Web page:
Fun vs. boring time.

Should we stop talking about work-life balance?

Hello, hello to both new and old subscribers. If you haven’t yet joined the 1100+ like-minded HR people, hit the subscribe button below!


👋 Happy Thursday friends,

Two years ago, I stood in front of a group of CHROs and talked about HR trends we might see in the future. 

Oh boy, little did we know what the future had in store for us.

I started strong, taking up their valuable time to explain why many HR departments were shifting from HR departments to People departments.

As I write about this, I laugh. I guess there were a lot of discussions about it then, but in hindsight, it feels ridiculous. What doesn't feel silly in my slides is the slide after the "what should we call ourselves" slide. In all honesty, it was one of the last slides I added to the presentation, and I felt slightly anxious about it. Was it too fluffy? Too vague?

The slide, in its entirety, read:

Life

We stop splitting talking about work-life balance. We stop dividing work and free time and dare to talk about life.

Technology makes it possible to choose whoever you want to work for.

COVID-19 accelerated the last piece. Four months after it began, technology fueled the most considerable shift in how and where people worked since the industrial revolution. Even though it's tempting to write another article about the change, let's not. Let's instead talk about what on earth I meant by the first sentence on that slide. 

The Swedish internet guru Joakim Jardenberg has always been an inspiration for me. Instead of talking about work-life balance, he has spoken of dividing your time into fun-time and boring-time. It stuck with me, piggybacking on one of the first real YouTube-inspiration moments I've had. There I was, sitting in my dorm room where you had the kitchen conveniently close to the bedroom (you could literally cook from the bed). I'd watch the clip over and over again. 

Wake me up in the middle of the night, and I can still recite large parts of it. It's cliché, I know, but still.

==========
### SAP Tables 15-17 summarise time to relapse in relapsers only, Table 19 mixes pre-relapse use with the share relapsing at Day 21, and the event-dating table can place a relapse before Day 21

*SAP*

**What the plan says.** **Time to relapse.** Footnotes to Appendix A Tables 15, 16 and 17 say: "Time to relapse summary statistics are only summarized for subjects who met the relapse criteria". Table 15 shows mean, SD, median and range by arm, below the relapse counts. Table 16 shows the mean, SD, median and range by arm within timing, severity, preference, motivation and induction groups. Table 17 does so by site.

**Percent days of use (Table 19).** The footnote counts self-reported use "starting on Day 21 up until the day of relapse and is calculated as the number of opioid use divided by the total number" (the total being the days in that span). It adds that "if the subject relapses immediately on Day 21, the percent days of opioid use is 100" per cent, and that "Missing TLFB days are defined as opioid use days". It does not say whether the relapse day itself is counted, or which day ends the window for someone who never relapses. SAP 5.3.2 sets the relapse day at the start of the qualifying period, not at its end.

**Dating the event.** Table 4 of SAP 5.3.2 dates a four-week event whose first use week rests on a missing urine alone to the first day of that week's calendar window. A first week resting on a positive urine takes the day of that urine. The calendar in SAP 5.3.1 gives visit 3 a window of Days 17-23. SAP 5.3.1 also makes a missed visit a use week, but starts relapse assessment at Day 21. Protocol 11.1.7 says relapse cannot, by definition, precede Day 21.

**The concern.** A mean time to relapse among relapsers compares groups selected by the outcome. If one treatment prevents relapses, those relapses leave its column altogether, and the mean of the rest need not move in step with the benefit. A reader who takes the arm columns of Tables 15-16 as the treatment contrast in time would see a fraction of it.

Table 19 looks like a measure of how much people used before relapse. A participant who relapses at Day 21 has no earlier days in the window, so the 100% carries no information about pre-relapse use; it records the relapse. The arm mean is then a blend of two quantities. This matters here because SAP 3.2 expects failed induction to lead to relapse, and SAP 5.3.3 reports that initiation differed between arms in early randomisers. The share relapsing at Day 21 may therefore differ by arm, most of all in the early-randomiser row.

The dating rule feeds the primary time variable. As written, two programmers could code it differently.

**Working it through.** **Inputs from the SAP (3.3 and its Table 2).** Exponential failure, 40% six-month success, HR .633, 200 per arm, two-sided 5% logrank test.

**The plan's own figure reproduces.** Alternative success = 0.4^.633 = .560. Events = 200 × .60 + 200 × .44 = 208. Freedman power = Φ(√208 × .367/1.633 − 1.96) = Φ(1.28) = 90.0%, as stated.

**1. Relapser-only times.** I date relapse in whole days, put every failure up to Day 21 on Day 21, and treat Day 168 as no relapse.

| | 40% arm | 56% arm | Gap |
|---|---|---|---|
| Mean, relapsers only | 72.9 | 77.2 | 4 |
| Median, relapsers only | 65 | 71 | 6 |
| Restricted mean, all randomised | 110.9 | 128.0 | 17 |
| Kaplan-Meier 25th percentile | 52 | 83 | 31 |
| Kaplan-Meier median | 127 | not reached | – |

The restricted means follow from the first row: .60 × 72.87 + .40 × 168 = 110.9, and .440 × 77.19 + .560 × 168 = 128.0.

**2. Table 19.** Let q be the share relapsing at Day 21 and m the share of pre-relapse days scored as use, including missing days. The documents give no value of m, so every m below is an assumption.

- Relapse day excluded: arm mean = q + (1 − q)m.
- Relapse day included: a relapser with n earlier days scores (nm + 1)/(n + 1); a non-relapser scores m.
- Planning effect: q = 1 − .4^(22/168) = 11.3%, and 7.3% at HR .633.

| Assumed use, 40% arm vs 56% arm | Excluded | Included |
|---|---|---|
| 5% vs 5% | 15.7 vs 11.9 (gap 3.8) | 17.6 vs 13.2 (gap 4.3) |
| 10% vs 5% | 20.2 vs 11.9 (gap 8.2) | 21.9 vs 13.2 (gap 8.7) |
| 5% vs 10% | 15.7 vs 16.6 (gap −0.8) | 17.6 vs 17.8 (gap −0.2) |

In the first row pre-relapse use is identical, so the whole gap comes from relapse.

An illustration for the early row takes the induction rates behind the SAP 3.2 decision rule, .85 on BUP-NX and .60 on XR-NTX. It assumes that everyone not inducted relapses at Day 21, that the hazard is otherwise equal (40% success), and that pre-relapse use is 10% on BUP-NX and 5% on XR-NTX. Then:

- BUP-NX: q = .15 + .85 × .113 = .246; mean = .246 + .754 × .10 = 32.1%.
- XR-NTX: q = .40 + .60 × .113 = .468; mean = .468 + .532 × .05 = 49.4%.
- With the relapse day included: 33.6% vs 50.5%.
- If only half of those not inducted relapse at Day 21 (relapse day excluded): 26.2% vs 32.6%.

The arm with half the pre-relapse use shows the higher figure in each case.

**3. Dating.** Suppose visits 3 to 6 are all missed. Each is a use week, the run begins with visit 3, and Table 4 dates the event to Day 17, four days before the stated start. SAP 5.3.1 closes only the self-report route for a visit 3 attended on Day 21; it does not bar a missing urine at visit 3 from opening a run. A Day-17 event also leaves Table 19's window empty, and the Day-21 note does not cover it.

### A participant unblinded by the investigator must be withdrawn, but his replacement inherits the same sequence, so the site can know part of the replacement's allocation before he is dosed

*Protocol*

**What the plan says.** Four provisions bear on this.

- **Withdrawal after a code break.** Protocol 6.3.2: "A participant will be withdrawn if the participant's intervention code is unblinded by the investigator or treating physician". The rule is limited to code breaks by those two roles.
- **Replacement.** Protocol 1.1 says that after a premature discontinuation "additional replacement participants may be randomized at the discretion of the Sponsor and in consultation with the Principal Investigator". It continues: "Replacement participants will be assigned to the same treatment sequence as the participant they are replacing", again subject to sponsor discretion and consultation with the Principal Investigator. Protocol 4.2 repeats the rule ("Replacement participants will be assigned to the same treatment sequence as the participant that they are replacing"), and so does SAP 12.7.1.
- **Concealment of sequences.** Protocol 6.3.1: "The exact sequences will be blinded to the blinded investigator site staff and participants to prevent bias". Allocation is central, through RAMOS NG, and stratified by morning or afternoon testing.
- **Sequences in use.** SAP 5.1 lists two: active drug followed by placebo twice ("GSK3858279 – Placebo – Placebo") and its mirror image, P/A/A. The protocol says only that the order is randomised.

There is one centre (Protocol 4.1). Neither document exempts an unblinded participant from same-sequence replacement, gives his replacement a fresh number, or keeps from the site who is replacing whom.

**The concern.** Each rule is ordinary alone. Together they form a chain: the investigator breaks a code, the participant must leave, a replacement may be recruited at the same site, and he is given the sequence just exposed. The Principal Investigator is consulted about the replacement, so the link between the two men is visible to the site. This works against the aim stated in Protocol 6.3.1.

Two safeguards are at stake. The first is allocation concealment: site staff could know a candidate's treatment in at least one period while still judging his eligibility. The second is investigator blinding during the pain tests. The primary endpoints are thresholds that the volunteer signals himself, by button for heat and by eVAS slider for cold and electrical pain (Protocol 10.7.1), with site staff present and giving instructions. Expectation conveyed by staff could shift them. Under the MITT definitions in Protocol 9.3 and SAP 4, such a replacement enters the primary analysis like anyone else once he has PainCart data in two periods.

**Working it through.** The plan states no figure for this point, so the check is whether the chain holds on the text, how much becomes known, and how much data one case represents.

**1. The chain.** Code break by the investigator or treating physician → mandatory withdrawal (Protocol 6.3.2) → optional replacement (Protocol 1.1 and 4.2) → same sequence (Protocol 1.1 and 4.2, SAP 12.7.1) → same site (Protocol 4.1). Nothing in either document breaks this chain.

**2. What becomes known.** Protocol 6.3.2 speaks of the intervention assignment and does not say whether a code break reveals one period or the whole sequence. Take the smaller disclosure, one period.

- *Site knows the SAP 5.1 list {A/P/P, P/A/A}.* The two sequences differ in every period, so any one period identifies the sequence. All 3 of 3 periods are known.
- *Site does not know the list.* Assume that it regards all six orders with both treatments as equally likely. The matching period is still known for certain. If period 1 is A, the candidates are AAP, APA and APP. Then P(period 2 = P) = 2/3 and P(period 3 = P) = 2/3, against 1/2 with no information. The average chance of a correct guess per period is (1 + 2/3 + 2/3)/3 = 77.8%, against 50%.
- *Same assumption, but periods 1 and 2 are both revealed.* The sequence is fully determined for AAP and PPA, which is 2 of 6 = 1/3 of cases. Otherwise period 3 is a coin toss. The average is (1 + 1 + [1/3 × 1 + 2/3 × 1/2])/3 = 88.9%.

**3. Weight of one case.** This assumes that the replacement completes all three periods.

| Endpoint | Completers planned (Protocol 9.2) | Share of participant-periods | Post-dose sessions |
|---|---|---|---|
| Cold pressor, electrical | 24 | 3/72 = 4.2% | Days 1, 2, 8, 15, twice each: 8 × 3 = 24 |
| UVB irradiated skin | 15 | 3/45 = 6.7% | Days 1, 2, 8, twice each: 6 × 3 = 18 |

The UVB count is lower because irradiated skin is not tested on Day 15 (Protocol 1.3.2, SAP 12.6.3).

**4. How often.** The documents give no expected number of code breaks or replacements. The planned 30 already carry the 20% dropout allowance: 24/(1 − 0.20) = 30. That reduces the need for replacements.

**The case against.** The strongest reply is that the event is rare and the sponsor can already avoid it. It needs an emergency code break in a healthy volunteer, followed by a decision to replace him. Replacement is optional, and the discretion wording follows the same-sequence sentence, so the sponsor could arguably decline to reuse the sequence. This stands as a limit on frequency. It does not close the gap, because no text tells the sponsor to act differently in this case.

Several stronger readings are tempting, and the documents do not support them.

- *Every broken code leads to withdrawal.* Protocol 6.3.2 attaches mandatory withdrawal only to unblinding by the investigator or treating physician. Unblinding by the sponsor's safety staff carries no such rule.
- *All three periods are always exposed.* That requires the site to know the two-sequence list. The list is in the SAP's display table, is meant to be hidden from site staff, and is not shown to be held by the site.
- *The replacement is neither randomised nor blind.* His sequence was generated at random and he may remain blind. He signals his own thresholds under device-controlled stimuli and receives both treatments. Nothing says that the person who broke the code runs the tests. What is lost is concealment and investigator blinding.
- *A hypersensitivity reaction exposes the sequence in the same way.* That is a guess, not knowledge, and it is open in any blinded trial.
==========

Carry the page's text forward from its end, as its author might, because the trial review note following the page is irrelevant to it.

It made an impression then, and it has, to one extent or another, impacted me, whether I like it or not.

The speech? Steve Jobs’ Stanford Commencement Speech from 2005.

In it, he mentions:

/.../ for the past 33 years, I have looked in the mirror every morning and asked myself: "If today were the last day of my life, would I want to do what I am about to do today?" And whenever the answer has been "No" for too many days in a row, I know I need to change something.

This combination has always been my view of work; simply put, I believe work should be fun. And to Joakim's point, I think it's more important to talk about what's fun or not versus talking about work-life balance. 

I've never been a fan of the term. It implies that work is evil. To be happy and well, you need to have other things that balance work. 

When companies say, "we offer a great work-life balance," I always wondered how they do that. Is it that you can work fewer hours? The ability to work from home whenever you like? No late calls? That no one is yelling at you for not hitting your targets? 

Is work-life balance even something you can offer at an aggregated scale? Work-life balance for me might not be work-life balance for you. 

Should we stop talking about work-life balance then? I think so. 

And no, I'm not suggesting that people should spend endless hours at work. We still, even in these days where you can work from anywhere at any time, should be cognizant of people's time. 

Instead of talking about work-life balance, shouldn't we try to get our people to a state of flow?

As Wikipedia describes flow, it is: 

The mental state in which a person performing some activity is fully immersed in a feeling of energized focus, full involvement, and enjoyment in the process of the activity.

Hopefully, you have experienced it. (If not, perhaps follow Jobs' advice and change something.)

Isn’t that be a better end-state, that we have people who feel flow at work on a regular basis? This won't be as easy as saying, "we have a great work-life balance," but sure enough, the end results must be better? And perhaps we should, finally, abandon time as the scale to whether something is done or not? Or should we simply keep talking about work-life balance but define it better? I’m torn. What do you think?